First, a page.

I sat in my yard today for the first time
in weeks, no, the first time this spring,
and as I sat, a light rain spattered around me.
I sat a little longer, feeling the sky darken,
the shadows grow sharp, and the birds sing
more brightly, as spatters turned to drops.
While I sat, men on Hart Island in airtight
hazmat suits worked side by side in the rain,
digging muddy trenches for fresh pine boxes.
The men on Hart Island buried last month’s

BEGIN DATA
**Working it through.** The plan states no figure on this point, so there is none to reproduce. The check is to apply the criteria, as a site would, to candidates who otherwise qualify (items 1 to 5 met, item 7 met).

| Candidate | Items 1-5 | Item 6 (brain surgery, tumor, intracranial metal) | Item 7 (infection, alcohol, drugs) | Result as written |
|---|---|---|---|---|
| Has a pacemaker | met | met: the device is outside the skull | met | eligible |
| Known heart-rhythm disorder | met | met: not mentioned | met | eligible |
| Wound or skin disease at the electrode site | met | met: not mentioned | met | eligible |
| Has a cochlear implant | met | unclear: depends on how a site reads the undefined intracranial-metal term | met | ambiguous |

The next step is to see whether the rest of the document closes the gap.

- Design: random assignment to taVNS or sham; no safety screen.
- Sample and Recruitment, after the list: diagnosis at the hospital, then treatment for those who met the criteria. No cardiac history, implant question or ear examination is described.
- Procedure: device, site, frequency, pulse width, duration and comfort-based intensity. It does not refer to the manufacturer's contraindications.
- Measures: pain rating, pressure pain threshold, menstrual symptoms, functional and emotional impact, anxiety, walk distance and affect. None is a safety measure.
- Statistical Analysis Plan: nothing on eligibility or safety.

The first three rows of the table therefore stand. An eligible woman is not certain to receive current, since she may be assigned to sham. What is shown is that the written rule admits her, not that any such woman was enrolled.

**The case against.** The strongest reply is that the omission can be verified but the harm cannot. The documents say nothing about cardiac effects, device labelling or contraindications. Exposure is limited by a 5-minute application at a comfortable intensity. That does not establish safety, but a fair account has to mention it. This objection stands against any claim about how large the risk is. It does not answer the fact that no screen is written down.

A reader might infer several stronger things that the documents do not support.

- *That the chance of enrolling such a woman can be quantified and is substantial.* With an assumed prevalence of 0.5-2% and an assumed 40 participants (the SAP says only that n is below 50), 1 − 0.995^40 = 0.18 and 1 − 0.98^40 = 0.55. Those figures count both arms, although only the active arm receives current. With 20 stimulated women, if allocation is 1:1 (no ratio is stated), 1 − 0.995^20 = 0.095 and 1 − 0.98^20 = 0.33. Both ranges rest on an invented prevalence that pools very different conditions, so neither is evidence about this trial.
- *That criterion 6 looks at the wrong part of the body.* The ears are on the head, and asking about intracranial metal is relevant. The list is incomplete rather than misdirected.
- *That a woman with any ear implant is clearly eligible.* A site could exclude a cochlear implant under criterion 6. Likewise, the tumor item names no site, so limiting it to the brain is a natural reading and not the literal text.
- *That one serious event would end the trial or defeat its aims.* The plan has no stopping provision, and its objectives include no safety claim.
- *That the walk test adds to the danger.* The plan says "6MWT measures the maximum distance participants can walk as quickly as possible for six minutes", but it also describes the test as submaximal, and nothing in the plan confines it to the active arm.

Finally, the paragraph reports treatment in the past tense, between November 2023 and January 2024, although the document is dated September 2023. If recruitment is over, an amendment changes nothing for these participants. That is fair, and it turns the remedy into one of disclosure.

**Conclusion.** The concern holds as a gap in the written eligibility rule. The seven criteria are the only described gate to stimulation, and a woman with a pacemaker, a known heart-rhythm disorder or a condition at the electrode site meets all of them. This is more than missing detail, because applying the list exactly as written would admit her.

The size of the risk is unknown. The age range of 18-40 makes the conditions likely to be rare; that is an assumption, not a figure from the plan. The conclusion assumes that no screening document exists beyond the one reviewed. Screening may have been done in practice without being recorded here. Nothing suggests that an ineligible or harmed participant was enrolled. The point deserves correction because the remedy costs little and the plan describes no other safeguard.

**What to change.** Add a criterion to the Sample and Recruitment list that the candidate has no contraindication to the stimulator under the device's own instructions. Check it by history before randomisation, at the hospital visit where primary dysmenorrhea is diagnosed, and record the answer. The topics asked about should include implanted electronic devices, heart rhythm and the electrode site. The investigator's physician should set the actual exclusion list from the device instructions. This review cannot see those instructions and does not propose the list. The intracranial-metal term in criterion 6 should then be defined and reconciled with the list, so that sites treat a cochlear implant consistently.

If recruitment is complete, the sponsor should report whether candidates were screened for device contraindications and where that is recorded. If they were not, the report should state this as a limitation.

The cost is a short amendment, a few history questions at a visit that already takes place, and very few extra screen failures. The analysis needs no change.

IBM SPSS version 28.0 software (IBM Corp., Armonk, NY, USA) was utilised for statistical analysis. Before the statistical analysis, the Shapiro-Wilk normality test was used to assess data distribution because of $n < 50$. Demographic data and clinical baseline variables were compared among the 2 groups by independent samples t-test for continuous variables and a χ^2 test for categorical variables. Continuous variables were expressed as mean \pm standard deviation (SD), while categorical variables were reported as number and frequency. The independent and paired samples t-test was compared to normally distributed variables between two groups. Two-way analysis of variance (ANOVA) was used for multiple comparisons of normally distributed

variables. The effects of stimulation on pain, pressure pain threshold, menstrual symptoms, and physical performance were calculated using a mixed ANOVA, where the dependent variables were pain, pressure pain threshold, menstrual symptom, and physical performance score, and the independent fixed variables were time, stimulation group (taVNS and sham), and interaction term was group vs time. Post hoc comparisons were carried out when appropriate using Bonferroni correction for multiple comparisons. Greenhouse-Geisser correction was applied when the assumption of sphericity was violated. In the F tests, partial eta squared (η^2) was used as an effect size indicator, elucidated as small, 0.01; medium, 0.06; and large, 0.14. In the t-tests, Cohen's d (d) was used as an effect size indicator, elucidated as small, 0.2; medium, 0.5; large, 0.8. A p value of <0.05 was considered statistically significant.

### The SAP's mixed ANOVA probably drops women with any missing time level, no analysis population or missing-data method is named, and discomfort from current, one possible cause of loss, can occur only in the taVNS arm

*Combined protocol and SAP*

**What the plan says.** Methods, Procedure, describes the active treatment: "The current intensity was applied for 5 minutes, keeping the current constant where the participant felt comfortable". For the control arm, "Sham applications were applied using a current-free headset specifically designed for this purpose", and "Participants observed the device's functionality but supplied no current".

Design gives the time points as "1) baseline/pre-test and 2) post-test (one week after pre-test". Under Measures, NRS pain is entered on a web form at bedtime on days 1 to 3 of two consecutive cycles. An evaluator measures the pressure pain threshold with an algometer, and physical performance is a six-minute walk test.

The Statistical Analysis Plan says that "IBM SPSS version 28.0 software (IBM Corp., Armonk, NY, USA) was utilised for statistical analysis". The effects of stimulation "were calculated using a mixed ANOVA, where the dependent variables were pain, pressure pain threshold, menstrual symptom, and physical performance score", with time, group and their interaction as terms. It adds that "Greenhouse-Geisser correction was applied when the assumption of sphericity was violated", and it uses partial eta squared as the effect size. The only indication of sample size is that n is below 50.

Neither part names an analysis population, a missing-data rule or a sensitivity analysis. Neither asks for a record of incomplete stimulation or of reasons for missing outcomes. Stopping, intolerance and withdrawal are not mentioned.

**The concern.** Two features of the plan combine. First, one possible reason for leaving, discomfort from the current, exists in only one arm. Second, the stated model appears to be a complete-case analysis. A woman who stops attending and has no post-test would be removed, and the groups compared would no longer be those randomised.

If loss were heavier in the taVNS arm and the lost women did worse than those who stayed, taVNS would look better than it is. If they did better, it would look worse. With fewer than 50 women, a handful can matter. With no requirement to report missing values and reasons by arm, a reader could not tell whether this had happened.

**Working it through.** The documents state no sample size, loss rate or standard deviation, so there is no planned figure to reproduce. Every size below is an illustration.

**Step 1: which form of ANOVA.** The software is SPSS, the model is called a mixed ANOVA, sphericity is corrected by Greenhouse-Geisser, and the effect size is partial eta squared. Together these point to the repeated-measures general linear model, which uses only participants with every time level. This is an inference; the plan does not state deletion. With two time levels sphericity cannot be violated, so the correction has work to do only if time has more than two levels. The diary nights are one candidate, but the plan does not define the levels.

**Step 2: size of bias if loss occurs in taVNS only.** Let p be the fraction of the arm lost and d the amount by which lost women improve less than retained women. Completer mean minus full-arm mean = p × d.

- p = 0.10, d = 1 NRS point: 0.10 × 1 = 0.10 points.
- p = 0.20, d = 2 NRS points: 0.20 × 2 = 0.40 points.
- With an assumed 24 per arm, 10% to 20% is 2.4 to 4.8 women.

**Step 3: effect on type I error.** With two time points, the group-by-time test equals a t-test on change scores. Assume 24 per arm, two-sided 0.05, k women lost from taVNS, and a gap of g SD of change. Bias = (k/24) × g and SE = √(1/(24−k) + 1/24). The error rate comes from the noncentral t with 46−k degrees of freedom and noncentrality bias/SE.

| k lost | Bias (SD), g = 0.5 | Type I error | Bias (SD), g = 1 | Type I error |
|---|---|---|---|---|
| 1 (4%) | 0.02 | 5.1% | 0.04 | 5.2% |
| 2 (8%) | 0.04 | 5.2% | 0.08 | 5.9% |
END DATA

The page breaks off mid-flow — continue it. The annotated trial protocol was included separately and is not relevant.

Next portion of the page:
dead who waited two weeks, alone, unclaimed,
together in city morgues filled past capacity
to be interred in plain boxes on a wet April day
while the birds in my backyard sang.
Ann E. Wallace has been writing poetry and essays as she recovers from long haul COVID at home in Jersey City, New Jersey. Her poetry collection, Counting by Sevens, is available from Main Street Rag (2019), and she has published work in Huffington Post, Crack the Spine, Riggwelter, Snapdragon, The Literary Nest, and other journals. Her work can be found at AnnWallacePhD.com and on Twitter @annwlace409.